Amy Hofmeister, elephant caretaker, and Gretchen Cole, veterinarian, spent two weeks in Kenya assisting the Grevy’s Zebra Trust census of endangered Grevy’s zebras. The Trust received a grant from the OKC Zoo’s Round Up for Conservation fund to support their program that employs members of local communities to monitor and collect data on the zebras year-round. In part one of a two-part blog series, Amy Hofmeister shares her experience from Kenya.
Citizen Science in Action
Citizen science is a new concept for many people. This form of data collection allows the public to participate in meaningful and often life-changing experiences such as The Great Grevy’s Rally. In January, sixteen participants, representing seven zoos accredited by the Association of Zoos and Aquariums (AZA) gathered to learn more about The Grevy’s Zebra Trust, the rally, and the groundbreaking stripe identification software that could change the way we monitor wild populations.
The Great Grevy’s Rally
Large rounded ears, narrow stripes, and brown muzzles make the Grevy’s Zebra easy to distinguish from the common plains zebra. The challenge was not identifying the zebras, it was finding them! The rally took place over the course of two days. Gretchen and I camped at Laisamis, which is a settlement in Kenya’s Marsabit County and each morning we set out in our Land Cruisers accompanied by John, our skilled driver who mastered the rugged terrain, and Lengesen, a ranger from Melako, who is an experienced tracker and outdoorsman.
The first day of the rally we searched and searched, travelling over 50 miles through rugged terrain without finding a single zebra. However, we observed an abundance of other wildlife present in that area. On the second and final day of the rally, we left earlier in the morning in hopes of spotting the zebras watering before the heat of the day. It was not until midday, miles off in the distance when our keen-eyed ranger pointed and said, “Zebra” with an enormous grin on his face.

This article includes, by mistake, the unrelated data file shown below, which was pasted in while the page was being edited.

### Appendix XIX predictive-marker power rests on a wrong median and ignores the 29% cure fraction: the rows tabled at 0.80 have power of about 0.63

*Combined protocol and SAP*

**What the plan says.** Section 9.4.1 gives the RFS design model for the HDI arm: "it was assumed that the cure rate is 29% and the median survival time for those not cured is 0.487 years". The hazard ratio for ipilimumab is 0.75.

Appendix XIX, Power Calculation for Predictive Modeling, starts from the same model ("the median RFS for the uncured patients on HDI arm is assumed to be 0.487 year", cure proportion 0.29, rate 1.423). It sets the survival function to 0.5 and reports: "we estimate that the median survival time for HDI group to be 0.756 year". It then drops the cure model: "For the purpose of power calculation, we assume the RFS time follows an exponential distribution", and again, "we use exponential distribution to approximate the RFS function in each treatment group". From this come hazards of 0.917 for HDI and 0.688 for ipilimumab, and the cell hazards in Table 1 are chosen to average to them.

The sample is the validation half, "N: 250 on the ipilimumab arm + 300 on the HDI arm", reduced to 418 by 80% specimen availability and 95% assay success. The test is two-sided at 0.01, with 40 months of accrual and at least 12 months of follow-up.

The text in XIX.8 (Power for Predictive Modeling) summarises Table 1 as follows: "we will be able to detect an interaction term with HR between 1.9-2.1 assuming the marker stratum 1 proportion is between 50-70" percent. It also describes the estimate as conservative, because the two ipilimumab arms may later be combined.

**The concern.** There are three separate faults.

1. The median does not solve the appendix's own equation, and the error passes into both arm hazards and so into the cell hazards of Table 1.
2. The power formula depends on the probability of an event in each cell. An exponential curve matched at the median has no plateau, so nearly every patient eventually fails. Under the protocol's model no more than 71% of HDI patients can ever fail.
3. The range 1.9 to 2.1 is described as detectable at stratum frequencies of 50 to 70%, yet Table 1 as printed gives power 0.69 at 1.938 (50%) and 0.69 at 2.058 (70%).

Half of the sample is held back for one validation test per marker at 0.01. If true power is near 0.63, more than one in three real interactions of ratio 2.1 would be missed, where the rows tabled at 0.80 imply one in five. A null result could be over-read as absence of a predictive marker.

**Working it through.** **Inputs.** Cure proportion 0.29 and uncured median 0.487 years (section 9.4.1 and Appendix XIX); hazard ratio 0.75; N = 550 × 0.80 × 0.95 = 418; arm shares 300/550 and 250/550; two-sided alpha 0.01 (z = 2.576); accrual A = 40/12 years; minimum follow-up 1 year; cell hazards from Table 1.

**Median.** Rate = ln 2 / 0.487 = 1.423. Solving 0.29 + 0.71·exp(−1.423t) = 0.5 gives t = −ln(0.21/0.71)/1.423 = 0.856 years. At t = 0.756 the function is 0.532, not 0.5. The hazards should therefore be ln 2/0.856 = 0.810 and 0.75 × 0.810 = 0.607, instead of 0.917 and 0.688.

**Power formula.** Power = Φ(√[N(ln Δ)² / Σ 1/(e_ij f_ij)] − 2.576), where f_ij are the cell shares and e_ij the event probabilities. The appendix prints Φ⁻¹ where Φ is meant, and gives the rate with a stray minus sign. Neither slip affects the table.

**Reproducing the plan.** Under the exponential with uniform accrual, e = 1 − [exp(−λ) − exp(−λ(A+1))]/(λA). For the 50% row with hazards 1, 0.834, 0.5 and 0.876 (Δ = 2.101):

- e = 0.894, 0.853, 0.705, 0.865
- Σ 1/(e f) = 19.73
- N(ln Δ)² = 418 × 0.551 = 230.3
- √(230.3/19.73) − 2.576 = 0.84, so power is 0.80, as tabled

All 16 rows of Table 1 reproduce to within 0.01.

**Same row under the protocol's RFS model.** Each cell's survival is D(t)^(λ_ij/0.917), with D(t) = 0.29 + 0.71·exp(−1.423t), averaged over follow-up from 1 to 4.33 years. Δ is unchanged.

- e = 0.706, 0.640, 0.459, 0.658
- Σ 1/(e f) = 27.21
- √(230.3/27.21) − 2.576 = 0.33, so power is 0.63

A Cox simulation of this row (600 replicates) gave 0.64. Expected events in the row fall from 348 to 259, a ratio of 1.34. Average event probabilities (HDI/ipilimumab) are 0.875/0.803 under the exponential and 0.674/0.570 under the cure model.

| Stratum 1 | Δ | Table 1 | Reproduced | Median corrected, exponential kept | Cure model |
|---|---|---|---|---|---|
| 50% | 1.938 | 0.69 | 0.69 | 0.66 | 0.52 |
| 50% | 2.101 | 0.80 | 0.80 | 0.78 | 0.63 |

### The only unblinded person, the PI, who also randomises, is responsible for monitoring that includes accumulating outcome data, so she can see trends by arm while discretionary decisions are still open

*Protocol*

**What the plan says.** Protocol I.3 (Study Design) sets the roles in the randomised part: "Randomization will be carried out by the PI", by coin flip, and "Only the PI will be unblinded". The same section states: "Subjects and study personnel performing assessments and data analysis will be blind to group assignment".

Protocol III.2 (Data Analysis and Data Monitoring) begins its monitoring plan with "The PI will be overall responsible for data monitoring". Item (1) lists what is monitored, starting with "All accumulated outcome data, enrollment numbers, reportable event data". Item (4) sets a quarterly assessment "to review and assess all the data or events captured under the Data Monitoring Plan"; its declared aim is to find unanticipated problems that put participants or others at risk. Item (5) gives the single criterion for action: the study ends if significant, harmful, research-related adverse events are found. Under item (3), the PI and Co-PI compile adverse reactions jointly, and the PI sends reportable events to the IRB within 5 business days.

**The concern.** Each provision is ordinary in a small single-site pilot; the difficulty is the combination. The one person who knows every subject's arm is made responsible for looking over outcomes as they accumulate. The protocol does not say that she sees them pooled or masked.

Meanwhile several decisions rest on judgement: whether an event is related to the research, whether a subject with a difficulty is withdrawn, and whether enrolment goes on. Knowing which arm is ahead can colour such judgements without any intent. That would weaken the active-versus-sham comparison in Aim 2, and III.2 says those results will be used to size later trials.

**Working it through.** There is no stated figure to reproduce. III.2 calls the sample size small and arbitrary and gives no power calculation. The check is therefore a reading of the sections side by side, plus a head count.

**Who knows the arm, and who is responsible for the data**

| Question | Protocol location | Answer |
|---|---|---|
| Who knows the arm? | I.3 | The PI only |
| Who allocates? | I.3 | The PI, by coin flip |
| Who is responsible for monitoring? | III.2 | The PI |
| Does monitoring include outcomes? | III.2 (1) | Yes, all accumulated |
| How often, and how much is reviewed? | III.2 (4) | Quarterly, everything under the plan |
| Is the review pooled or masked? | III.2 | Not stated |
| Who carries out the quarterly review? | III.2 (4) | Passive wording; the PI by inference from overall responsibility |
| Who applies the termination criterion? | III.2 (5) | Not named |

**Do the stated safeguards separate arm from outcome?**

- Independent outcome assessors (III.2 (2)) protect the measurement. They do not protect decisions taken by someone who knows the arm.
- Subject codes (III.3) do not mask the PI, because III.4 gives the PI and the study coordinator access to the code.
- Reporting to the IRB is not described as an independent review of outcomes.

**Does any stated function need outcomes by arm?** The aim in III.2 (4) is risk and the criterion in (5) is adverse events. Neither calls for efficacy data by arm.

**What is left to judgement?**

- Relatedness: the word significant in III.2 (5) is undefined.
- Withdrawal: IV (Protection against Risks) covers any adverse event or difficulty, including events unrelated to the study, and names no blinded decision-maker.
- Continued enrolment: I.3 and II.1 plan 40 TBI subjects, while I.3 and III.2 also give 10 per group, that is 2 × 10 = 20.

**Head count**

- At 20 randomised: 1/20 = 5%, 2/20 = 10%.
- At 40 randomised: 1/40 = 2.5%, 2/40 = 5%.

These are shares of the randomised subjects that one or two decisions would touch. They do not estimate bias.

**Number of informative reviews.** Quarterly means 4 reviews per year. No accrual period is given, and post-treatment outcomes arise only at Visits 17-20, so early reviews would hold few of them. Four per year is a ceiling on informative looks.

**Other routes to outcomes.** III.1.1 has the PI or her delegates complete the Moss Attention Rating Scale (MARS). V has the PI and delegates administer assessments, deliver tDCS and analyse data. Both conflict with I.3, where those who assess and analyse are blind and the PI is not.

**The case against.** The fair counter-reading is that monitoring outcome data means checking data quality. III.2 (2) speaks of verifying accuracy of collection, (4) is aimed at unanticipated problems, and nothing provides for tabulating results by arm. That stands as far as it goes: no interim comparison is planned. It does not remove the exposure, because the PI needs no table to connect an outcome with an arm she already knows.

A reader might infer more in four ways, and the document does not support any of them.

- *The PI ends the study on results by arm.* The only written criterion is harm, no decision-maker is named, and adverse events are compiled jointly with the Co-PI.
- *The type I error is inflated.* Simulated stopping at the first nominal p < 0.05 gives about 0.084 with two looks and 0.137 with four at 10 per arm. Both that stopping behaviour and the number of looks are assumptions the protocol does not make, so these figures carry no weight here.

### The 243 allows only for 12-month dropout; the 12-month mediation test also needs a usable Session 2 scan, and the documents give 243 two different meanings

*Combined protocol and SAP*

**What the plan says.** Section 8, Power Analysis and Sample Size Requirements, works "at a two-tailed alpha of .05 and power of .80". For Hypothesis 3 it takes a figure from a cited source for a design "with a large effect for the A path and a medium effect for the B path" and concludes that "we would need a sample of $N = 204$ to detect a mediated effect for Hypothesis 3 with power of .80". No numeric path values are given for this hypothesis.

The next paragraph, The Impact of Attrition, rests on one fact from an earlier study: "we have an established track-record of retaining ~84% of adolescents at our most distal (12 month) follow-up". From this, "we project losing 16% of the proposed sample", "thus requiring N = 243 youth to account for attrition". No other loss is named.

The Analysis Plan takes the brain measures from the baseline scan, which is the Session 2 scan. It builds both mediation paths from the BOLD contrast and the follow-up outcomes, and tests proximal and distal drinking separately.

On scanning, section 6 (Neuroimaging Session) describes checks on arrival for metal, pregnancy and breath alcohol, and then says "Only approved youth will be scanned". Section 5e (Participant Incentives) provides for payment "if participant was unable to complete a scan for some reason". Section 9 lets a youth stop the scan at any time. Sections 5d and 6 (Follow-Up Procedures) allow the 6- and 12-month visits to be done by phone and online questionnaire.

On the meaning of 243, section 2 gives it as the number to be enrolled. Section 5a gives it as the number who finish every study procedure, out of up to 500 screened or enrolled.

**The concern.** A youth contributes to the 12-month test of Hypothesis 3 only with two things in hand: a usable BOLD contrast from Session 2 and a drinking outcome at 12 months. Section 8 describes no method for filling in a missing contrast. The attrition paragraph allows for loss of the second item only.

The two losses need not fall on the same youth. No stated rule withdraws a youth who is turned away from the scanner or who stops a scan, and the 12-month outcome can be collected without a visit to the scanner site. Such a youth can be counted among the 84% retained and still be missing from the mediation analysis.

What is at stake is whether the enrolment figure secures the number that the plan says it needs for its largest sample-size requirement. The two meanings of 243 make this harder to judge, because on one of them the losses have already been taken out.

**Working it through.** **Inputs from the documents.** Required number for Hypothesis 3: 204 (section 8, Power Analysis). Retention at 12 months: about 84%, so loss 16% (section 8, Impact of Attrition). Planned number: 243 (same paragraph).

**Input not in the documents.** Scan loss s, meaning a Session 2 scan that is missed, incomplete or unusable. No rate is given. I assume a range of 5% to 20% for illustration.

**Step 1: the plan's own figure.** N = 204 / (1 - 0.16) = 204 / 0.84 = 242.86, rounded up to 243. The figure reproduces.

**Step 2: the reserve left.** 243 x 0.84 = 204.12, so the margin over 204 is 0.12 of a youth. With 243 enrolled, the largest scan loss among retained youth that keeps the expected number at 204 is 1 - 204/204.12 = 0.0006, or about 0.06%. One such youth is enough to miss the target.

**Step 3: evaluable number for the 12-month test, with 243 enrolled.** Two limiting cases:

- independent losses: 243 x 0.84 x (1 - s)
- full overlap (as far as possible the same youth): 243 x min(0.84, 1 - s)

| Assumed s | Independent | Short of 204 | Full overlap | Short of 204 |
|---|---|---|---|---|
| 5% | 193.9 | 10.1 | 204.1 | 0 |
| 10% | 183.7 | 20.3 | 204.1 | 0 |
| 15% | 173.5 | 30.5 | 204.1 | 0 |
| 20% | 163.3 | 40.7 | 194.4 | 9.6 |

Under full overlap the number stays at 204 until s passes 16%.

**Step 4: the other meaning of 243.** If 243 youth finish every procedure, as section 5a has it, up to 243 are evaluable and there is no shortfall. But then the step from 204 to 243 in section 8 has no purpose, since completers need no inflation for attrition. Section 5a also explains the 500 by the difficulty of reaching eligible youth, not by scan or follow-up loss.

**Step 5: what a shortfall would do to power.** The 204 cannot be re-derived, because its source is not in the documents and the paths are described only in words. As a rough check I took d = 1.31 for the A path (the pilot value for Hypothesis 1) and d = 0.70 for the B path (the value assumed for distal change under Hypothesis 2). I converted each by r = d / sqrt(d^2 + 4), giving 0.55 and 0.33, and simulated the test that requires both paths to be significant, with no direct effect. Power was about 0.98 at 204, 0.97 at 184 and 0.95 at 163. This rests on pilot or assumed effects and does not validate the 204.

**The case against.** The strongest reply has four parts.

The Land Cruiser could not drive over the rocky valley, so we went on foot. Our team walked for almost a mile before reaching a distance that was sufficient enough to view each zebra and collect data. Our mission was to photograph the right side of the zebras with our GPS-tracking cameras. At the end of the rally, a stripe identification software called Image-Based Ecological Identification System (IBEIS) will be used to process every photograph. IBEIS uses stripe patterns to distinguish between individuals in a population. Grevy’s zebra conservation partners use these data to identify which factors influence these population changes and they determine how to adjust their conservation efforts to meet the needs of this endangered species.
Having traveled to many places in the world, Africa will always have a special place in my heart. The Grevy’s Zebra Trust has grown from a small independent wildlife conservation group in Kenya, to an organization that is empowering local women, educating youth, contributing to global conservation research and striving to save an endangered species. The vibrant African culture compliments the inspiring individuals who have dedicated their lives to conservation. A renowned anthropologist, Margaret Mead, once said, “Never believe that a few caring people can’t change the world. For, indeed, that’s all who ever have.” The Grevy’s Zebra Trust, its staff, and their partners are certainly doing their part.
My life-long dream of caring for animals led me to the Oklahoma City Zoo and Botanical Garden. As a Senior Elephant Caretaker, I interact with amazing animals every single day, but that is just one part of my job. The Zoo creates a platform for inspiring conservationists to share their message with the public. The animals in our care act as fantastic ambassadors for their species. Together, we hope to encourage young conservationists to save wildlife. My experience in Africa will be a story that I tell long after my career as an animal caretaker comes to an end. It was an unforgettable opportunity that I have the pleasure of sharing with our community.
-Amy Hofmeister, elephant caretaker